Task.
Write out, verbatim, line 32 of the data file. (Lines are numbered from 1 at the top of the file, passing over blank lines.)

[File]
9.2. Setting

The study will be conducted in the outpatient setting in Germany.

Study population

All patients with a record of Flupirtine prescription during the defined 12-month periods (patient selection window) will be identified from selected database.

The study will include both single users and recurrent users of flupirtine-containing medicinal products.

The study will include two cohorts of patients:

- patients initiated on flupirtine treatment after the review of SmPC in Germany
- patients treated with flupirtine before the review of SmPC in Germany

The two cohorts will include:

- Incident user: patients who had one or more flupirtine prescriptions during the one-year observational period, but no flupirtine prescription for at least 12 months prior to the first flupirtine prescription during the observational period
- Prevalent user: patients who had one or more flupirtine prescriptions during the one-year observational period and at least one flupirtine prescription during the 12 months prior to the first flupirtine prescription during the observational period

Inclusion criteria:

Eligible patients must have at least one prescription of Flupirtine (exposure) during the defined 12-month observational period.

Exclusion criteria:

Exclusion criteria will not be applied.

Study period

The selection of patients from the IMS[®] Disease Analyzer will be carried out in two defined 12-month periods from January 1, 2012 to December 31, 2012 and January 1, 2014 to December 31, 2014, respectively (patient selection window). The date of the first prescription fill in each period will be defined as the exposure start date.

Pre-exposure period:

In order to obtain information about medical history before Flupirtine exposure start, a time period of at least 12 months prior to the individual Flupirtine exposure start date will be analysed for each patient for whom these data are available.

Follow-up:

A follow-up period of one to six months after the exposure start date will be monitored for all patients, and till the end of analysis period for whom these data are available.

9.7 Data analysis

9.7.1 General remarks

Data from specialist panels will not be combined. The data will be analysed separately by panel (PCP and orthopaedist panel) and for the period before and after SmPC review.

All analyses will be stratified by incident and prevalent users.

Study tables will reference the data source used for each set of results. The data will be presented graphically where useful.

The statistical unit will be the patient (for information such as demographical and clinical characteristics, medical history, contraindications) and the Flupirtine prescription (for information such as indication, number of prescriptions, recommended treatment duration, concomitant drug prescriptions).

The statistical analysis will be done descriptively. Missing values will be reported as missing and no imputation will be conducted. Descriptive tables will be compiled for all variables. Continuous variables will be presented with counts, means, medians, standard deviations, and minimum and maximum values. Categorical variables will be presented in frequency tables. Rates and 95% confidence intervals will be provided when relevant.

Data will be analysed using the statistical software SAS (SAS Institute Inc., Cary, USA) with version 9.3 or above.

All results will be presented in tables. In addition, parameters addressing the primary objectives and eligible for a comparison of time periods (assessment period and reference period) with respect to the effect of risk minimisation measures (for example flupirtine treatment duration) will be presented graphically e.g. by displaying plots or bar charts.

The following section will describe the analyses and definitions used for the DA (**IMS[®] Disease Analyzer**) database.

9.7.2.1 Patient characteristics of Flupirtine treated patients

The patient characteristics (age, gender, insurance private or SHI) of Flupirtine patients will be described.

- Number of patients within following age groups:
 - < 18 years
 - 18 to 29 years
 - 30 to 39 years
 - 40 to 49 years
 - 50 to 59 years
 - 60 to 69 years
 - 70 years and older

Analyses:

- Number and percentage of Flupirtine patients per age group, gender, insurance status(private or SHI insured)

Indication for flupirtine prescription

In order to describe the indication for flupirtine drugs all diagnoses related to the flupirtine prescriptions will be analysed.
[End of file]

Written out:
9.7.2.1 Patient characteristics of Flupirtine treated patients